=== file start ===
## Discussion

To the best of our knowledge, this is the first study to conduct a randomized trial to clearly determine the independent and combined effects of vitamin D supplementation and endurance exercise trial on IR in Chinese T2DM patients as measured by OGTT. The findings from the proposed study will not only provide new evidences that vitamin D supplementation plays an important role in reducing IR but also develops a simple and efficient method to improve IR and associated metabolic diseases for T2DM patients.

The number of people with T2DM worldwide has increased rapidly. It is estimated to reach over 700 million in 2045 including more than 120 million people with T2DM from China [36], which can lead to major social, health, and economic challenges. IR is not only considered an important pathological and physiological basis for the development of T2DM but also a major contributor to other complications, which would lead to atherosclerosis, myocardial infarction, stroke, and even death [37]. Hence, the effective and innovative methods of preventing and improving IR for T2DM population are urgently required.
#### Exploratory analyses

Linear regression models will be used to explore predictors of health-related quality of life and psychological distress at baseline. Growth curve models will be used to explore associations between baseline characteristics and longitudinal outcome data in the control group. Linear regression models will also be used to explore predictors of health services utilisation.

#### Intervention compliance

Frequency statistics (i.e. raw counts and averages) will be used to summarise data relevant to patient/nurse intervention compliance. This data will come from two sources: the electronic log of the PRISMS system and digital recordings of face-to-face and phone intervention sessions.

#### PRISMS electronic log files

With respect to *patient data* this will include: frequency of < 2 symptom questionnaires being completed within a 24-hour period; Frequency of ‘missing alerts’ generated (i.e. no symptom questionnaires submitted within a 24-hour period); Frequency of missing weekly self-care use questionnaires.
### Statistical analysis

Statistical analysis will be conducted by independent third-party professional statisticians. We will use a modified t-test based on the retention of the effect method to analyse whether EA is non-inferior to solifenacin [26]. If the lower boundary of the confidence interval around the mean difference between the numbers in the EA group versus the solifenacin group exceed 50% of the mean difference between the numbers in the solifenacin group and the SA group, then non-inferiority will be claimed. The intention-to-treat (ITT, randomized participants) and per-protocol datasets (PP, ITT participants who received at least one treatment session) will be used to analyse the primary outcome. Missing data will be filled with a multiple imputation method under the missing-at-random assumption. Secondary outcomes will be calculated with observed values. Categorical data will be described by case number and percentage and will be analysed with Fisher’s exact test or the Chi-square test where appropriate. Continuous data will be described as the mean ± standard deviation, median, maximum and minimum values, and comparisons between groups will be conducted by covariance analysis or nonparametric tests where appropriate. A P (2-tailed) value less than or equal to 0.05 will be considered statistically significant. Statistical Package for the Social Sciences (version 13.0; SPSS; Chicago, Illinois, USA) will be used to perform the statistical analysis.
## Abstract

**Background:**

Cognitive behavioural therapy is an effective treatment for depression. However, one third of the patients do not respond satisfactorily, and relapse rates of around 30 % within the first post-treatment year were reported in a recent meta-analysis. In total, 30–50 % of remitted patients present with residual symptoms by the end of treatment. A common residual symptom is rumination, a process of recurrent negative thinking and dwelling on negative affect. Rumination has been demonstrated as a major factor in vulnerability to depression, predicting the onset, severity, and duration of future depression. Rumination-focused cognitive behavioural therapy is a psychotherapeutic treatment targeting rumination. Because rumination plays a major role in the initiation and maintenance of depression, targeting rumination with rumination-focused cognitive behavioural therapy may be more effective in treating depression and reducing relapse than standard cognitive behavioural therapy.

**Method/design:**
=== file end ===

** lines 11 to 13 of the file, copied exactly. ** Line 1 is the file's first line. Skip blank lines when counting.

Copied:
Statistical analysis will be conducted by independent third-party professional statisticians. We will use a modified t-test based on the retention of the effect method to analyse whether EA is non-inferior to solifenacin [26]. If the lower boundary of the confidence interval around the mean difference between the numbers in the EA group versus the solifenacin group exceed 50% of the mean difference between the numbers in the solifenacin group and the SA group, then non-inferiority will be claimed. The intention-to-treat (ITT, randomized participants) and per-protocol datasets (PP, ITT participants who received at least one treatment session) will be used to analyse the primary outcome. Missing data will be filled with a multiple imputation method under the missing-at-random assumption. Secondary outcomes will be calculated with observed values. Categorical data will be described by case number and percentage and will be analysed with Fisher’s exact test or the Chi-square test where appropriate. Continuous data will be described as the mean ± standard deviation, median, maximum and minimum values, and comparisons between groups will be conducted by covariance analysis or nonparametric tests where appropriate. A P (2-tailed) value less than or equal to 0.05 will be considered statistically significant. Statistical Package for the Social Sciences (version 13.0; SPSS; Chicago, Illinois, USA) will be used to perform the statistical analysis.
## Abstract

**Background:**